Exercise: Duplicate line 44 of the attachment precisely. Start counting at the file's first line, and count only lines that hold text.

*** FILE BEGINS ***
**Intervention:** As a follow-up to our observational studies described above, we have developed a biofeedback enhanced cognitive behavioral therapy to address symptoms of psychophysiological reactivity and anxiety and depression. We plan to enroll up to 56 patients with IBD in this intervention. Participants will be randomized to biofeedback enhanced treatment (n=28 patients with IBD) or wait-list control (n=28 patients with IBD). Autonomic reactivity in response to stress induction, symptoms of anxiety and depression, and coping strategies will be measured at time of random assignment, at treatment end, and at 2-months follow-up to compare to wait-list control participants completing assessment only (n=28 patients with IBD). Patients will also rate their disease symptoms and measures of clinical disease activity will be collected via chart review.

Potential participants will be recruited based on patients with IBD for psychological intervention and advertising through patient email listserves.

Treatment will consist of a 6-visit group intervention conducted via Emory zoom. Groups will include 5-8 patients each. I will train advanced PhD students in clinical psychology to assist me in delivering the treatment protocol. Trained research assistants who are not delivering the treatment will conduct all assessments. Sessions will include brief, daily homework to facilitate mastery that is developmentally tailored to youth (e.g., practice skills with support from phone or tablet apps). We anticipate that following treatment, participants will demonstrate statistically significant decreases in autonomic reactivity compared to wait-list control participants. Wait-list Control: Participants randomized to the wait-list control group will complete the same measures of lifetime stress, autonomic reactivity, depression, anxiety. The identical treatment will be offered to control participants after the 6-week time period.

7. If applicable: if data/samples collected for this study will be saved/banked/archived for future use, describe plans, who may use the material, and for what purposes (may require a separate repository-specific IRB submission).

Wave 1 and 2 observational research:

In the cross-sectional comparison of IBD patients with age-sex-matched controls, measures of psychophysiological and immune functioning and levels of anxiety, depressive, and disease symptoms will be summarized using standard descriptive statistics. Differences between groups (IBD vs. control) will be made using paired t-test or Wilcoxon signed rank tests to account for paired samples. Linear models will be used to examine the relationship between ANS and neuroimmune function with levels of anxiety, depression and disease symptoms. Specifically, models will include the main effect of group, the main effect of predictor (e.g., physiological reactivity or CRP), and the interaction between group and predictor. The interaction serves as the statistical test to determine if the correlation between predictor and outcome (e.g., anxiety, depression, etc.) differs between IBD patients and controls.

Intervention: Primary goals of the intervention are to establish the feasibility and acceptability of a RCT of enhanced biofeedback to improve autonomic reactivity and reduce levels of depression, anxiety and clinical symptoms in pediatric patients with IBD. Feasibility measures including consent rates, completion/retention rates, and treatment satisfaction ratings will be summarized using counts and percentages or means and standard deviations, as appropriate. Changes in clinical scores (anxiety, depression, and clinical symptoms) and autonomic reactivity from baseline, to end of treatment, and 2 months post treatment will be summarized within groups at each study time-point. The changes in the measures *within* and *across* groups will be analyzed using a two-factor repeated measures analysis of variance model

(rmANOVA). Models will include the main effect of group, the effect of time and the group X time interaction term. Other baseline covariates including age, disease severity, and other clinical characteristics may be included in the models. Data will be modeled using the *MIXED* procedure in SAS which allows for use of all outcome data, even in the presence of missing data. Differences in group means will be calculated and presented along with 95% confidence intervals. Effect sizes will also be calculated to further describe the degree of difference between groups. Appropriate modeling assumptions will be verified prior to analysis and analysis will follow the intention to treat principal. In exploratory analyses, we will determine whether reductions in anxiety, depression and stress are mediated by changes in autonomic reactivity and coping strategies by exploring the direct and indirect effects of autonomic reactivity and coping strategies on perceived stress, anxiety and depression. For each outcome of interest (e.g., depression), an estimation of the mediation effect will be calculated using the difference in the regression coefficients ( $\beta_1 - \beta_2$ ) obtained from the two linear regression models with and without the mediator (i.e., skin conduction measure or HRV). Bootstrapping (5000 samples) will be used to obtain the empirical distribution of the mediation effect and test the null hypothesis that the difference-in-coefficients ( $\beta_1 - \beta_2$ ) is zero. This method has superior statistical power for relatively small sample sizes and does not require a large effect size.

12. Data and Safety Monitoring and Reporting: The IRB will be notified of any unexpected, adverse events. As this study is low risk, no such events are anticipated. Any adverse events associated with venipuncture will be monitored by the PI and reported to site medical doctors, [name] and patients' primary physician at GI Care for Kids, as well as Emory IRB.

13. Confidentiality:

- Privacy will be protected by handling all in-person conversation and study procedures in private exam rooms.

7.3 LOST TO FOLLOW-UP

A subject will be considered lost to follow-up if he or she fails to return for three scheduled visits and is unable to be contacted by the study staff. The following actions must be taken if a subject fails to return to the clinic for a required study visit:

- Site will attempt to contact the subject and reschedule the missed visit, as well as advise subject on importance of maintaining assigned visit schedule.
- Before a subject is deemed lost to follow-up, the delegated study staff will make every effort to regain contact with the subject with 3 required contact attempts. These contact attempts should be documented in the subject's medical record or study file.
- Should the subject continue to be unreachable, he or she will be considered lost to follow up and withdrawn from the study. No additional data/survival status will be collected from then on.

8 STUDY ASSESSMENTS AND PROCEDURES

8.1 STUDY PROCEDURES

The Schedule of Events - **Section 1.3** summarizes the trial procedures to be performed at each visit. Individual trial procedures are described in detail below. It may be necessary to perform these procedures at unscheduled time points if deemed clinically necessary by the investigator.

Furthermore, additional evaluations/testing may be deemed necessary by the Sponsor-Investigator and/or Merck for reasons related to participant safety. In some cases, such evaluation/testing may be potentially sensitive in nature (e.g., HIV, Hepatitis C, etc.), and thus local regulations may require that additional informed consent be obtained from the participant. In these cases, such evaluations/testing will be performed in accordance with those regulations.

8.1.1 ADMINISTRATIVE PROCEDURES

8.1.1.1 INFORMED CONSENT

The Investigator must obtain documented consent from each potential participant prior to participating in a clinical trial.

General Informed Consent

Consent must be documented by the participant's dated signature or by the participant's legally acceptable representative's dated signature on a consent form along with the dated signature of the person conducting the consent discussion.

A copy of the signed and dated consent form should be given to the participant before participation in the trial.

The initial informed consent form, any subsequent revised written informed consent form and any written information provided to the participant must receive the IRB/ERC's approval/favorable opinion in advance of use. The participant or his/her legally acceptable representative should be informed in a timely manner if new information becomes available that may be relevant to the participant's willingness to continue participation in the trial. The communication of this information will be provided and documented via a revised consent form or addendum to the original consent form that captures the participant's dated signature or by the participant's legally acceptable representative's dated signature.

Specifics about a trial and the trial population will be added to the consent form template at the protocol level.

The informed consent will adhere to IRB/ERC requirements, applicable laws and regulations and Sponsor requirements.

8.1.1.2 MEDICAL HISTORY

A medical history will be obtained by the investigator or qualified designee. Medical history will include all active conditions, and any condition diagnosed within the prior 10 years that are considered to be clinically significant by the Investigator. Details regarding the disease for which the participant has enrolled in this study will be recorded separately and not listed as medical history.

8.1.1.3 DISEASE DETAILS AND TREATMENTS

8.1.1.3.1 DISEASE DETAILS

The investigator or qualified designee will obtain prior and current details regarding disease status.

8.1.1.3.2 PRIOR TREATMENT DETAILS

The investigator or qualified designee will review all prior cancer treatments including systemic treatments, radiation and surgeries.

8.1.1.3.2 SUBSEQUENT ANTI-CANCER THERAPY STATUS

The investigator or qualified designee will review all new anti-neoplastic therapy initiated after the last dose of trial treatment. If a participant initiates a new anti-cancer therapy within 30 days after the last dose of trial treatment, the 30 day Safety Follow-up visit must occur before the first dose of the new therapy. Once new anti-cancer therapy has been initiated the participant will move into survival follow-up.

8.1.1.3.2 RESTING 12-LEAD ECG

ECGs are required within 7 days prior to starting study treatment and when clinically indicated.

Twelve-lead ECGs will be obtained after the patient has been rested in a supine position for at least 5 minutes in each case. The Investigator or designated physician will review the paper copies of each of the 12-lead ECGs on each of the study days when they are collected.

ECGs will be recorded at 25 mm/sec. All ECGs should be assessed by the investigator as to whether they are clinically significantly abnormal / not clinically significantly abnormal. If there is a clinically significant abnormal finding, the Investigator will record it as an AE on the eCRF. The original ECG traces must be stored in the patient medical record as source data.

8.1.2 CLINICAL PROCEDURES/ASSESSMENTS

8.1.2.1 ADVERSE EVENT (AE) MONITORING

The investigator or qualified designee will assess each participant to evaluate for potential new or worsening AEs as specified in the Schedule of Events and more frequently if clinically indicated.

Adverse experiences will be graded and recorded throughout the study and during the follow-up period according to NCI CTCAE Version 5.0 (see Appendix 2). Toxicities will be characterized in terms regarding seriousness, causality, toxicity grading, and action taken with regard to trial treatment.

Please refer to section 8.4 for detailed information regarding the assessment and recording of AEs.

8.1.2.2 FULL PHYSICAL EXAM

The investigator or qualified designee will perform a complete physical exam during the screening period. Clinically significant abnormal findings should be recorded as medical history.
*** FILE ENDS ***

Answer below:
8.1.2.1 ADVERSE EVENT (AE) MONITORING